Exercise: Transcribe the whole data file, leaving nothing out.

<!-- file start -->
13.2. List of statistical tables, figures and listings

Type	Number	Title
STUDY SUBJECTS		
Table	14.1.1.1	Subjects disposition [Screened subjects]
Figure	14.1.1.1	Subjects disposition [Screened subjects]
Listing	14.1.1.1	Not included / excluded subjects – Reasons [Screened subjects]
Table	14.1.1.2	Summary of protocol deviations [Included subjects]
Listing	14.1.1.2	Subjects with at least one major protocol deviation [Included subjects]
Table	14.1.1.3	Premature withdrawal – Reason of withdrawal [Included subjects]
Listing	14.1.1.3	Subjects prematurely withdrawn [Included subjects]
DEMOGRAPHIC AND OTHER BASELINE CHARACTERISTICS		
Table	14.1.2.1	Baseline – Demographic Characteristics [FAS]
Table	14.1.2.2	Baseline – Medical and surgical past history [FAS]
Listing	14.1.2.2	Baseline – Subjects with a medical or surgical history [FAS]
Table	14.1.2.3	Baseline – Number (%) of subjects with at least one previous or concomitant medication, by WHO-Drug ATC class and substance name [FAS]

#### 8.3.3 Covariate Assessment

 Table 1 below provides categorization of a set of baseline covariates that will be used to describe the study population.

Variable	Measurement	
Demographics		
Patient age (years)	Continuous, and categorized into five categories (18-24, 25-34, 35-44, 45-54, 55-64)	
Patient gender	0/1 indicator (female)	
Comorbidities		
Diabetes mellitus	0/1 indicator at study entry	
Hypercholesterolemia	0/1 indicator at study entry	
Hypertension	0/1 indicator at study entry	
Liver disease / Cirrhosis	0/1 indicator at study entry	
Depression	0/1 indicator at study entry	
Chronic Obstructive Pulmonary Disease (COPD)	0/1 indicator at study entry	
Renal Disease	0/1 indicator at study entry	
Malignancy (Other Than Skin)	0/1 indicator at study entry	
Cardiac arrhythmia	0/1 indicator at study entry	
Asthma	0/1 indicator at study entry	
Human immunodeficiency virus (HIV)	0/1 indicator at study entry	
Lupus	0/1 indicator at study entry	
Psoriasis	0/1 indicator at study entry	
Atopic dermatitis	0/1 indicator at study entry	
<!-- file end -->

13.2. List of statistical tables, figures and listings

Type	Number	Title
STUDY SUBJECTS		
Table	14.1.1.1	Subjects disposition [Screened subjects]
Figure	14.1.1.1	Subjects disposition [Screened subjects]
Listing	14.1.1.1	Not included / excluded subjects – Reasons [Screened subjects]
Table	14.1.1.2	Summary of protocol deviations [Included subjects]
Listing	14.1.1.2	Subjects with at least one major protocol deviation [Included subjects]
Table	14.1.1.3	Premature withdrawal – Reason of withdrawal [Included subjects]
Listing	14.1.1.3	Subjects prematurely withdrawn [Included subjects]
DEMOGRAPHIC AND OTHER BASELINE CHARACTERISTICS		
Table	14.1.2.1	Baseline – Demographic Characteristics [FAS]
Table	14.1.2.2	Baseline – Medical and surgical past history [FAS]
Listing	14.1.2.2	Baseline – Subjects with a medical or surgical history [FAS]
Table	14.1.2.3	Baseline – Number (%) of subjects with at least one previous or concomitant medication, by WHO-Drug ATC class and substance name [FAS]

#### 8.3.3 Covariate Assessment

 Table 1 below provides categorization of a set of baseline covariates that will be used to describe the study population.

Variable	Measurement	
Demographics		
Patient age (years)	Continuous, and categorized into five categories (18-24, 25-34, 35-44, 45-54, 55-64)	
Patient gender	0/1 indicator (female)	
Comorbidities		
Diabetes mellitus	0/1 indicator at study entry	
Hypercholesterolemia	0/1 indicator at study entry	
Hypertension	0/1 indicator at study entry	
Liver disease / Cirrhosis	0/1 indicator at study entry	
Depression	0/1 indicator at study entry	
Chronic Obstructive Pulmonary Disease (COPD)	0/1 indicator at study entry	
Renal Disease	0/1 indicator at study entry	
Malignancy (Other Than Skin)	0/1 indicator at study entry	
Cardiac arrhythmia	0/1 indicator at study entry	
Asthma	0/1 indicator at study entry	
Human immunodeficiency virus (HIV)	0/1 indicator at study entry	
Lupus	0/1 indicator at study entry	
Psoriasis	0/1 indicator at study entry	
Atopic dermatitis	0/1 indicator at study entry	